High-speed Internet connectivity is, increasingly, a way of life throughout much of the world. It's no different in the United States, and especially not near the nation's capital. To that end, Allied Telecom Group, a broadband provider based in the D.C. area, recently announced a partnership with InfoRelay Online Systems Inc. to establish high-speed connectivity using both dark fiber and lit fiber.
Allied Telecom, at last report, began installing physical broadband as far back as 2005, which is actually before other local ISPs could get in on the market. As such, this gives the company a lot of room in the market, having already made contacts throughout governments at every level, but also into the not-for-profit sector, commercial real estate and even in schools and similar educational institutions.
Getting together with InfoRelay, however, allows Allied Telecom to open up its offerings further among its current user base as well as to potential new customers. Thanks to InfoRelay, Allied Telecom now has access to a set of data centers, accessible via Allied Telecom's Metro Ethernet Network. This improves point-to-point connectivity over a variety of methods, including Gigabit Ethernet, Fiber Channel, and 10 Gigabit Ethernet, complete with redundant architecture. This is in addition to a variety of other services offered by Allied Telecom, including VoIP and data transport.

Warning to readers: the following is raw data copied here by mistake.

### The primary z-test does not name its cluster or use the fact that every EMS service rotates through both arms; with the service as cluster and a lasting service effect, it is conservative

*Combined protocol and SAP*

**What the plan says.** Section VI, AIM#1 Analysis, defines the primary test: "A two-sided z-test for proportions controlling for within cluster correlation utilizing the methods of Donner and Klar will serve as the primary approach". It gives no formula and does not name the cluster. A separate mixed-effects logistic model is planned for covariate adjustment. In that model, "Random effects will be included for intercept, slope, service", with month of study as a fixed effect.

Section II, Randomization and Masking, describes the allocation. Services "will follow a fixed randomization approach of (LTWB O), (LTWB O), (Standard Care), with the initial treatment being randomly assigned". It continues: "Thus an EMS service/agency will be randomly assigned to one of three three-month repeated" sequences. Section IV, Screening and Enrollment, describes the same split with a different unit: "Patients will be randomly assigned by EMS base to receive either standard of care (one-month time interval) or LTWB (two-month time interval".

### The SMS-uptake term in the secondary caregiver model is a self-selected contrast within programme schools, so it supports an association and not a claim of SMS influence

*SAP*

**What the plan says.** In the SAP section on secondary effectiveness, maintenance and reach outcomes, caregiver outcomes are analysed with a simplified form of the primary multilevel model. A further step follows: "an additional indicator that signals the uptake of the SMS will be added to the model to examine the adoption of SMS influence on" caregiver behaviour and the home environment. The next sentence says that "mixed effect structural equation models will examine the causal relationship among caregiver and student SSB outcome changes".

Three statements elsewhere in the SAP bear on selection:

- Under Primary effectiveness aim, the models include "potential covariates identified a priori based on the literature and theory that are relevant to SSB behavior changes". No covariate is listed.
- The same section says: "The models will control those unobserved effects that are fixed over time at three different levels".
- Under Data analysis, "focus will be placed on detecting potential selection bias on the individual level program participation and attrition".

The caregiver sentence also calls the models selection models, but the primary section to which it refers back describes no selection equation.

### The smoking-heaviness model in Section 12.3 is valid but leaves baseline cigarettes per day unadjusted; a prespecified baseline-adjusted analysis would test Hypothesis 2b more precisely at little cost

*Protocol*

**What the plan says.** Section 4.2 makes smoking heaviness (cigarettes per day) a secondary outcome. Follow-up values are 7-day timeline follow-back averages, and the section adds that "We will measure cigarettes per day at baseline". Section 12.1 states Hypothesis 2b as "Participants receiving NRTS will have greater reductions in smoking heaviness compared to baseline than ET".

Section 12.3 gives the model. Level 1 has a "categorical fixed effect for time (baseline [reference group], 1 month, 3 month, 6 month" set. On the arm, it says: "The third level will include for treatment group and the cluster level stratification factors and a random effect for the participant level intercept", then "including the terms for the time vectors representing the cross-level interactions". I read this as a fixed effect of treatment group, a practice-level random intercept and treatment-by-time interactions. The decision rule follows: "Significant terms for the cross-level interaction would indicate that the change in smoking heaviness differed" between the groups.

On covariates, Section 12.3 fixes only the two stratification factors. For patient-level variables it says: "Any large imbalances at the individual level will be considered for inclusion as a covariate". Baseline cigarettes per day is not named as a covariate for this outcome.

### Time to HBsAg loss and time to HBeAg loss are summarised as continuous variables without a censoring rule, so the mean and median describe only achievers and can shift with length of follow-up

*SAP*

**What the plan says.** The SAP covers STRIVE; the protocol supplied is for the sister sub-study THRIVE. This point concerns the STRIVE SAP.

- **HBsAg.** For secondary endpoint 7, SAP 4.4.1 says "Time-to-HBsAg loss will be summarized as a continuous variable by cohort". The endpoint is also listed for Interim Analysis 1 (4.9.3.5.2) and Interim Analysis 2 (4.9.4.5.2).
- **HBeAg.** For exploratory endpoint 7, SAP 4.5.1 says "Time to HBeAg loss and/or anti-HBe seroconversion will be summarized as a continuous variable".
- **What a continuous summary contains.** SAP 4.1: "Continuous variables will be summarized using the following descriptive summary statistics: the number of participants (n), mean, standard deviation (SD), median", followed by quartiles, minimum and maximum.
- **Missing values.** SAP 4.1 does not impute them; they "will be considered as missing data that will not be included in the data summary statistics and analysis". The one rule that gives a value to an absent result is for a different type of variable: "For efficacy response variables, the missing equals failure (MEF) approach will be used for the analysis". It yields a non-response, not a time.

The arrangement works well for InfoRelay as well, as it was looking for a way to improve its Metro Ethernet connectivity between its operations and those of businesses in the area. Thus, working with Allied Telecom allowed for a comparatively simple way to make those desired improvements, and allow area businesses better access to InfoRelay's data centers directly, with low latency and high privacy.
It's always a little gratifying to see two firms with complementary offerings getting together to make those offerings accessible across a wider customer base. In this case, it was one that made plenty of sense; InfoRelay wanted people to get a better and faster means to access its data centers and Allied Telecom had the better and faster means to reach data. The two working together helps provide a better overall whole. It may seem intuitive on a certain level, but finding those two counterparts to fit together in such a fashion isn't always easy.
While only time will truly tell just how well the partnership works for the two firms, it's a pretty safe bet that there will be plenty of takers for this new venture's offerings.
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Edited by Brooke Neuman